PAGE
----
"Josh, what are you doing?"  he replied, calmly, eating a tomato.  If he sensed my emotion, he gave no indication.  It occurred to me that even our dog knows when he is in trouble.  Luther knows when to avert his eyes and get out of the way when I find that he's ripped up a stuffed animal or has peed on the carpet.  But my son acted like it was no big deal, like he was the one who knew some peaceful, deep wisdom that I could not yet fathom.  I just stood in the kitchen with my mouth open, silent, fuming and flummoxed.  Our beautiful, refinished table, was ruined once again.  After a few minutes of silence Josh said to me, "Want more toast".  Sigh.

Years ago, a wise mentor once taught us that we have to remember that the many things that we work to build in our lives are like sandcastles.  We work hard to build something and we want them to be beautiful, excellent, impactful, and lasting.  But in the end, like sand castles, the things we build are ultimately washed away.  Organizations, churches, ministries, institutions, programs, careers, wonderful as they may be, they all have their ends, often sooner than we expect.  Even expensive dining tables don't last forever.  None of the things in my house will last forever.  Even my house will not last forever.  From a Christian perspective, the only things that lasts forever are people and God (and maybe animals, I'm not sure about that one yet).

A few weeks ago while we were on vacation at the beach, we ran into a pair of brothers who were hard at work on a super-duper sand castle.  They had roped off a section of the beach and were building a replica of an actual European castle that they had researched.  Both were engineers who grew up at the beach making sand creations in their childhood. They spent quality  time together once a year by spending a whole day making something beautiful out of sand.  This project took them over 13 hours.  They arrived with their many tools and buckets before dawn and we helped them pack everything up using our flashlights on our phones.  As we chatted at the end of the day, I asked them why they did this and wasn't it a bummer that their creation would be washed away by the next morning?  Exhausted but happy, they said that it's all part of the process.  They did not expect it to last forever.  That was not the point.  Their wives let them take a whole Saturday away from their families not to build the sandcastle but to invest in their relationship as brothers.

I've been thinking about this sandcastle ever since that day.  The beautiful, valuable things in our lives are but a reflection of that which is ultimately lasting beauty.  We will enjoy our lives, our relationships and even our things better if we accept that and just give ourselves to the process of life in this temporal world.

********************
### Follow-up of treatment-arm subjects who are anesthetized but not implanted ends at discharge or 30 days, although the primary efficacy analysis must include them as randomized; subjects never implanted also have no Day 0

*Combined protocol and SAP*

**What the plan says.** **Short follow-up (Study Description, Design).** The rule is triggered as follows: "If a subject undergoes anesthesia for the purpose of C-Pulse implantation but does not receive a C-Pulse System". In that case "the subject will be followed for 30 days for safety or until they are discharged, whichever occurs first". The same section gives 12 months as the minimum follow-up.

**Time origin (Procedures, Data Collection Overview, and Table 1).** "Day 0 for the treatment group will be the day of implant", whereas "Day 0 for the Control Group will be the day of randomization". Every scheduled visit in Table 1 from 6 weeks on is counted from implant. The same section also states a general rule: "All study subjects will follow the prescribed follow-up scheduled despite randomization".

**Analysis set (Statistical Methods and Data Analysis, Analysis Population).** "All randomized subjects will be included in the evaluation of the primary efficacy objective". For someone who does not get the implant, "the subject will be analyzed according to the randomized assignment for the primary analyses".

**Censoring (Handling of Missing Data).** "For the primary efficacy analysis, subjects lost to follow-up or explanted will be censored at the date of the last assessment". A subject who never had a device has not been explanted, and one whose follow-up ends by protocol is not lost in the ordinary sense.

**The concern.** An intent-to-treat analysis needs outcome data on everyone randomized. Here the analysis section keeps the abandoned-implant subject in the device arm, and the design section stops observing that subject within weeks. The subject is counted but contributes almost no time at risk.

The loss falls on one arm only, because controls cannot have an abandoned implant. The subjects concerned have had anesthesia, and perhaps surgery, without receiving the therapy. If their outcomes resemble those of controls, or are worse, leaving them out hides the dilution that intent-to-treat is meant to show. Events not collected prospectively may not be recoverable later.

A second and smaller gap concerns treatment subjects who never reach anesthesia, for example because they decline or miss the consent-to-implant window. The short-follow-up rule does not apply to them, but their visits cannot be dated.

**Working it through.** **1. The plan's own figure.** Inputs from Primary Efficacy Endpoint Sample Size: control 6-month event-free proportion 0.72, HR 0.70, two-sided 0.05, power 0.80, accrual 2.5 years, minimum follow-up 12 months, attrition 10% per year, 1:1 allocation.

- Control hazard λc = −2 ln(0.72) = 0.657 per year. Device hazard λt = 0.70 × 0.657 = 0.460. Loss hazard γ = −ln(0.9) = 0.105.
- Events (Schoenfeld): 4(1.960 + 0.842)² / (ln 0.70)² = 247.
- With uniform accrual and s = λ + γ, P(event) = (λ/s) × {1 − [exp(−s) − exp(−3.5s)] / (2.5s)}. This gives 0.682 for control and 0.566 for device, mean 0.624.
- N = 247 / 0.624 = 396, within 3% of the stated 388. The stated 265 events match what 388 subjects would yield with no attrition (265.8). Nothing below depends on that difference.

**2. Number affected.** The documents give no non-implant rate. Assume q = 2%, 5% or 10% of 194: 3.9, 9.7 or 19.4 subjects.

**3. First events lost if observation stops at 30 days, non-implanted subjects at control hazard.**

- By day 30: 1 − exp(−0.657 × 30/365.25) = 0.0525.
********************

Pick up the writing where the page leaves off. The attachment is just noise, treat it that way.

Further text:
Tuesday, July 3, 2018

Minor Miracles and Other Things that Keep You Going

Being fifteen has meant that Josh is sometimes aggressive.  When he wants something but can't have it, he might grab, scratch and even hit people around him.  One time when we were in our van on our way home from a family vacation trip to SeaWorld, he suddenly got really frustrated and pulled a big handful of hair from his sleeping sister who was in the row in front of him.   That was a huge bummer.  It broke a lot of trust with that sister and she, understandably, declared that she was going to take a break from helping Josh.  The other sister, also understandably, defended him, declaring that he couldn't help it because he gets frustrated just like all of us but he doesn't have the tools to manage and express his emotions. 

We've employed various strategies and behavior plans to deal with this unfortunate but somewhat expected pattern given Josh's age.  He's a teenager.  His brain is going through a normal adolescent growth process which includes hormonal and adrenaline surges.

One of the things that we do is to leave his presence and let him know that he doesn't get to be around us if he's being demanding or agitated.  Josh's wonderful respite provider, K, knew to do this the other day when Josh was becoming aggressively demanding. Apparently, Josh was yelling and grabbing K's arm.  K firmly told him that he was going to have to be in his room by himself for a while and that K was going to be in the living room.  K said that Josh yelled and made unhappy noises for a few minutes and then was quiet for about 15 minutes.

Josh came out to the living room and silently sat down next to K and then did something that shocked our experienced respite provider.  Josh said, "I'm sorry."

"It was a miracle!" K said as he recounted the experience to me later.  "You know, my colleagues and I talk about how we stay motivated for our work by the little miracles that we experience every once in a while.  This was one of them."